US Recession Watch, November 2019 - Recession Odds Shrink on US-China Trade War Talks
What's on this page
- US Recession Watch Overview:
- US Economic Data Weaker, Growth Expectations Stumble
- Atlanta Fed GDPNow Q4’19 US GDP Estimate (November 6, 2019) (Chart 1)
- Fed Rate Cut Expectations Less Dovish
- Federal Reserve Interest Rate Expectations (November 6, 2019) (Table 1)
- Using the US Yield Curve Inversion to Predict Recessions
- US Treasury Yield Curve (November 6, 2019) (Chart 2)
- A Refresher: Why Does the US Yield Curve Inversion Matter?
- US Treasury Yield Curves: 3m10s and 2s10s (1975 to 2019) (Chart 3)
- NY Fed Recession Probability Indicator (November 6, 2019) (Chart 4)
- Conclusions about US Yield Curve Inversion and US Recession Odds
- FX TRADING RESOURCES
US Recession Watch Overview:
- There is less than a 30% chance of a recession hitting the United States within the next 12-months, according to the NY Fed Recession Probability Indicator. The 3m10s spread is currently 12-bps; onthe last day of September it was -14-bps.
- Risk appetite continues to build among traders, with the US Treasury yield curve continuing to undergo bearish steepening in recent weeks.
- Amid decling US recession odds, market participants no longer see a rate cut from the Federal Reserve in December 2019; the timing of the next cut has been pushed back to June 2020.
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In the prior entry in the US Recession Watch series, we concluded that “given that data had performed better than expected and growth expectations failed to rise meaningfully suggests that market participants had been far too bearish on the US economy in the short-term.” A look at price action over recent weeks suggests that many of the concerns from the summer months have evaporated. With a potential US-China trade deal appeared on the horizon, traders were keen to jettison safe haven assets like the Japanese Yen and US Treasuries (pushing yields higher – more on that below) and bid up higher risk assets like equities.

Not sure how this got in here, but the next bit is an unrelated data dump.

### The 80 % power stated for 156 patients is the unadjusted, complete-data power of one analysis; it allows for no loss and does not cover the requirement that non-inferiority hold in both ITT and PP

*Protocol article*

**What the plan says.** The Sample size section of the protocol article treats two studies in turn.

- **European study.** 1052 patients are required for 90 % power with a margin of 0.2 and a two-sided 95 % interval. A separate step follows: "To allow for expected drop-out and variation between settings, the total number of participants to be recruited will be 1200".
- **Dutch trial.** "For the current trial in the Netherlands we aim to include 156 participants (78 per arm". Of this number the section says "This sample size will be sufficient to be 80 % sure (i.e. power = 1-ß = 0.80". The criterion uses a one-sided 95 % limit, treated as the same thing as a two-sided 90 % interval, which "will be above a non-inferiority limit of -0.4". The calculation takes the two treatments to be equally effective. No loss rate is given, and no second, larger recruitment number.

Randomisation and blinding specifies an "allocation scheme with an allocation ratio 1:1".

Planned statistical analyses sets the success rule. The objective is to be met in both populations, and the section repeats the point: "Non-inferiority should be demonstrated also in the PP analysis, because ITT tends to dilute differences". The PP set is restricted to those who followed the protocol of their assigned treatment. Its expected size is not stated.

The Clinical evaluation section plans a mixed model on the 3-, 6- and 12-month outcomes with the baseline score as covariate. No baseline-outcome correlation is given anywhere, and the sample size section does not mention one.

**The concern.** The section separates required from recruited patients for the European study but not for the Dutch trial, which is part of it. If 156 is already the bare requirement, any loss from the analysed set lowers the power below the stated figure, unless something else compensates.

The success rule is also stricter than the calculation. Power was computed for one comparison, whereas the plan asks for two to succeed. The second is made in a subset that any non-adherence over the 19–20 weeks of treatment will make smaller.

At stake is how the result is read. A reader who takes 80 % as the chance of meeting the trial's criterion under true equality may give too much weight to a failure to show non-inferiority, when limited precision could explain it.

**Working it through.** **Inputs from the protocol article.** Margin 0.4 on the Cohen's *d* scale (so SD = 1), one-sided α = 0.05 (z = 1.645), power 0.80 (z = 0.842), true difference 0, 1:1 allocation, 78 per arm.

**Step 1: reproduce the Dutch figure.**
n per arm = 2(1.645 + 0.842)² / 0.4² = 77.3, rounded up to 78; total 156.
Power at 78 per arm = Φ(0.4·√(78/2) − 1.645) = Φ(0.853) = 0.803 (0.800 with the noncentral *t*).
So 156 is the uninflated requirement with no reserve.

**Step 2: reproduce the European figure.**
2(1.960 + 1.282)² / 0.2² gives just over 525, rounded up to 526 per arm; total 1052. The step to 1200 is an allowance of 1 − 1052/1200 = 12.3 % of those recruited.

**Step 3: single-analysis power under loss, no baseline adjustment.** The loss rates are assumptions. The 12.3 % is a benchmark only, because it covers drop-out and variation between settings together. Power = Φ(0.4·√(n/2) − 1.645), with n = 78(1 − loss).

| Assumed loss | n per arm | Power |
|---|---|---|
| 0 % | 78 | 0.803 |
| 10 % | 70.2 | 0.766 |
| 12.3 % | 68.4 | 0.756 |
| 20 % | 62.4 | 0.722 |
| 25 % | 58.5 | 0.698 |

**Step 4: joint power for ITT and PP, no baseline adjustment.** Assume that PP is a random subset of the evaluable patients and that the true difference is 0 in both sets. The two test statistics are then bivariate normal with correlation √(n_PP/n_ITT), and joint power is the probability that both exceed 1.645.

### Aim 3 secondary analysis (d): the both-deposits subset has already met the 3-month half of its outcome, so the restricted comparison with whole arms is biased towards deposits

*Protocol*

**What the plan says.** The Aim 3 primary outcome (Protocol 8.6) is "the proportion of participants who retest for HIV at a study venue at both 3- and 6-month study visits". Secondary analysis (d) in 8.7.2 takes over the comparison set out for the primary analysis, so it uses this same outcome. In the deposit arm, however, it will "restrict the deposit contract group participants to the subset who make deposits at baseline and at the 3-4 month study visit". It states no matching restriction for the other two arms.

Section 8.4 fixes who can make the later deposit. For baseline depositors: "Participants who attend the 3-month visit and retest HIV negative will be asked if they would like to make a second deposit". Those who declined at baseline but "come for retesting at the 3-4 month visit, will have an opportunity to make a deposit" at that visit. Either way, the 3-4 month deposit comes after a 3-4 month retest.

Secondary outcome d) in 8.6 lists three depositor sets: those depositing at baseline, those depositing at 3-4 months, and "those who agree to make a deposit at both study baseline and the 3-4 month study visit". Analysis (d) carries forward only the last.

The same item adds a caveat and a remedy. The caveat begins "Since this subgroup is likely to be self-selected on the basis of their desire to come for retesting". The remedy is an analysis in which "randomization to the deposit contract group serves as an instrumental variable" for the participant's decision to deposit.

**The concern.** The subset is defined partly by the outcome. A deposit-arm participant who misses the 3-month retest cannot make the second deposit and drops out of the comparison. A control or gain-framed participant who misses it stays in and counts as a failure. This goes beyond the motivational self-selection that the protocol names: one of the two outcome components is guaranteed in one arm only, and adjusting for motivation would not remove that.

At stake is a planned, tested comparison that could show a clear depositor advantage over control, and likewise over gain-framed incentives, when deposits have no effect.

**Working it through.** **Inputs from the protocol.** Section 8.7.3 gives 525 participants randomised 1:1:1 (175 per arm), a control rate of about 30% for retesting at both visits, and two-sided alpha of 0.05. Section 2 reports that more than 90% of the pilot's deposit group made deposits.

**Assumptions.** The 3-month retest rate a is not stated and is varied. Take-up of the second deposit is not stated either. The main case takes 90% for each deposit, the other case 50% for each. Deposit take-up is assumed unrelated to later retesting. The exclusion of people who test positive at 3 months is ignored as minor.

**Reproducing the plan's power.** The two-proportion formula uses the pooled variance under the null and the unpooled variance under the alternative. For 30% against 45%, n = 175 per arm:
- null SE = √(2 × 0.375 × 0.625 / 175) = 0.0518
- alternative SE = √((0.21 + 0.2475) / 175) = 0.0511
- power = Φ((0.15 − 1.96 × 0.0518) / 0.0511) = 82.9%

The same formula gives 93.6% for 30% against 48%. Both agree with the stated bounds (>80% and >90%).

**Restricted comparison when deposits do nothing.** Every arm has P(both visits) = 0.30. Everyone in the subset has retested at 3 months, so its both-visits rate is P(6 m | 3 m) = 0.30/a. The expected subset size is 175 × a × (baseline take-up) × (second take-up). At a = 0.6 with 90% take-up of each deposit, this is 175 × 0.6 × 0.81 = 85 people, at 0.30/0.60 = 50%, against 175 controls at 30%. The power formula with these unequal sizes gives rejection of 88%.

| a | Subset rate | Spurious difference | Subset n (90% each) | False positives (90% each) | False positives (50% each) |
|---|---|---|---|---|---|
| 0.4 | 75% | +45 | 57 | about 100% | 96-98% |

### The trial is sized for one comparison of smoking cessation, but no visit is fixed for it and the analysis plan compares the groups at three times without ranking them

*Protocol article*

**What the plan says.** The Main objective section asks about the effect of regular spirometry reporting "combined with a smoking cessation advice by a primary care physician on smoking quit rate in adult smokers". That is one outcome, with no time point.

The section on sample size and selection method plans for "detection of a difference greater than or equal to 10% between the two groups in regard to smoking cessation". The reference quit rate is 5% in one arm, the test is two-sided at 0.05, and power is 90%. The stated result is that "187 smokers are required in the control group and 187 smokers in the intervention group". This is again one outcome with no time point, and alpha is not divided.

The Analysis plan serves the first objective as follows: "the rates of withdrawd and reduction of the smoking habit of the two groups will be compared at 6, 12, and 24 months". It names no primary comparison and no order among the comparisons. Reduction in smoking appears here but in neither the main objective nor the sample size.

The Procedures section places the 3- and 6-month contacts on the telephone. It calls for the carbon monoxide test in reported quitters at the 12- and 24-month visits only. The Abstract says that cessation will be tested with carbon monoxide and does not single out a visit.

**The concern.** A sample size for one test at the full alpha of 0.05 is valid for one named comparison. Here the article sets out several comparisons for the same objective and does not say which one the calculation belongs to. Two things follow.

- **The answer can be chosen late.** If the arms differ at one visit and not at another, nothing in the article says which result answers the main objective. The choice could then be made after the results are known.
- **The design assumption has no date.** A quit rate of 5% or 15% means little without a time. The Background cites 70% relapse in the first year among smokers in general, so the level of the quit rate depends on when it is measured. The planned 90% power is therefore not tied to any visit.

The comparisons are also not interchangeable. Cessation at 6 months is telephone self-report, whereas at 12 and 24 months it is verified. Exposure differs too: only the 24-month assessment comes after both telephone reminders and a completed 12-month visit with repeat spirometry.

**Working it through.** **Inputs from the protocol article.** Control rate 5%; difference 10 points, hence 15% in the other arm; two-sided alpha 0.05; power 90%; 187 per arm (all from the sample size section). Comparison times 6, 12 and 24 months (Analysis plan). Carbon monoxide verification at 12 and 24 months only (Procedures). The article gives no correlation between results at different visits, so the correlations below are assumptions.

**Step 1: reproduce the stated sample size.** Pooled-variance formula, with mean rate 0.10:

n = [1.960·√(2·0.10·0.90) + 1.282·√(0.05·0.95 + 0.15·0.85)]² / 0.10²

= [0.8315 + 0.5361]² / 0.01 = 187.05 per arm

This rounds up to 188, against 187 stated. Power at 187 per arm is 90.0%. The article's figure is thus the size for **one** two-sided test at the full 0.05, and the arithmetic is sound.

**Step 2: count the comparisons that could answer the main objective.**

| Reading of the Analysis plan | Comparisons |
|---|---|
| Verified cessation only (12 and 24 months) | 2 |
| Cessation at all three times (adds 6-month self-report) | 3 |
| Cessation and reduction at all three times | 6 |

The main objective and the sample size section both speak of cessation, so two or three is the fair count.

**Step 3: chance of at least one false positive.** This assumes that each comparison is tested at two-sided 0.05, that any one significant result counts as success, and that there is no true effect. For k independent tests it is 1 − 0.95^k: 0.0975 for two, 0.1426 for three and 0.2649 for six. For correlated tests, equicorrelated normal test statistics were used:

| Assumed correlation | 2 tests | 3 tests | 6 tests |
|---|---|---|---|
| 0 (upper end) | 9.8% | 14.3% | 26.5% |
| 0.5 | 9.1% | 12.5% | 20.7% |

US Economic Data Weaker, Growth Expectations Stumble
During October, US economic data deteriorated relative to analysts’ expectations. The Citi Economic Surprise Index for the US has fell from 43 at the end of September to 4.7 by the end of October. Given that data had underperformed and growth expectations have struggled suggests that fears of a US and a global recession linger – even if those odds have seemingly dropped.
Atlanta Fed GDPNow Q4’19 US GDP Estimate (November 6, 2019) (Chart 1)
Amid otherwise disappointing US economic data momentum, US growth expectations have struggled in recent weeks. Based on the data received thus far about Q4’19, the Atlanta Fed GDPNow forecast is looking for growth at 1.0%. Q4’19 US GDP expectations have ranged between 0.9-1.5% since tracking began at the end of October. The next update to the Q4’19 forecast will be released after the October US wholesale trade data due on November 8.
Fed Rate Cut Expectations Less Dovish
According to Fed funds futures, there is a 12% chance of a 25-bps rate cut at the December Fed meeting (or an 88% chance of no change in interest rates). Low rate cut odds are not a surprise following Fed Chair Jerome Powell’s remarks at the October Fed meeting where he all but closed off the path to any further rate moves. As a result, there is no greater than a 48% chance of a rate move in either direction over the next six months.
Federal Reserve Interest Rate Expectations (November 6, 2019) (Table 1)
There has been a cleartrajectory for a less dovish Fed in recent weeks one month ago on October 7, there was a 39% chance of the main rate dropping to 1.25-1.50% at the December Fed meeting. At the end of last week, the next rate cut was priced-in for March 2020; now, markets are favoring June 2020.
Using the US Yield Curve Inversion to Predict Recessions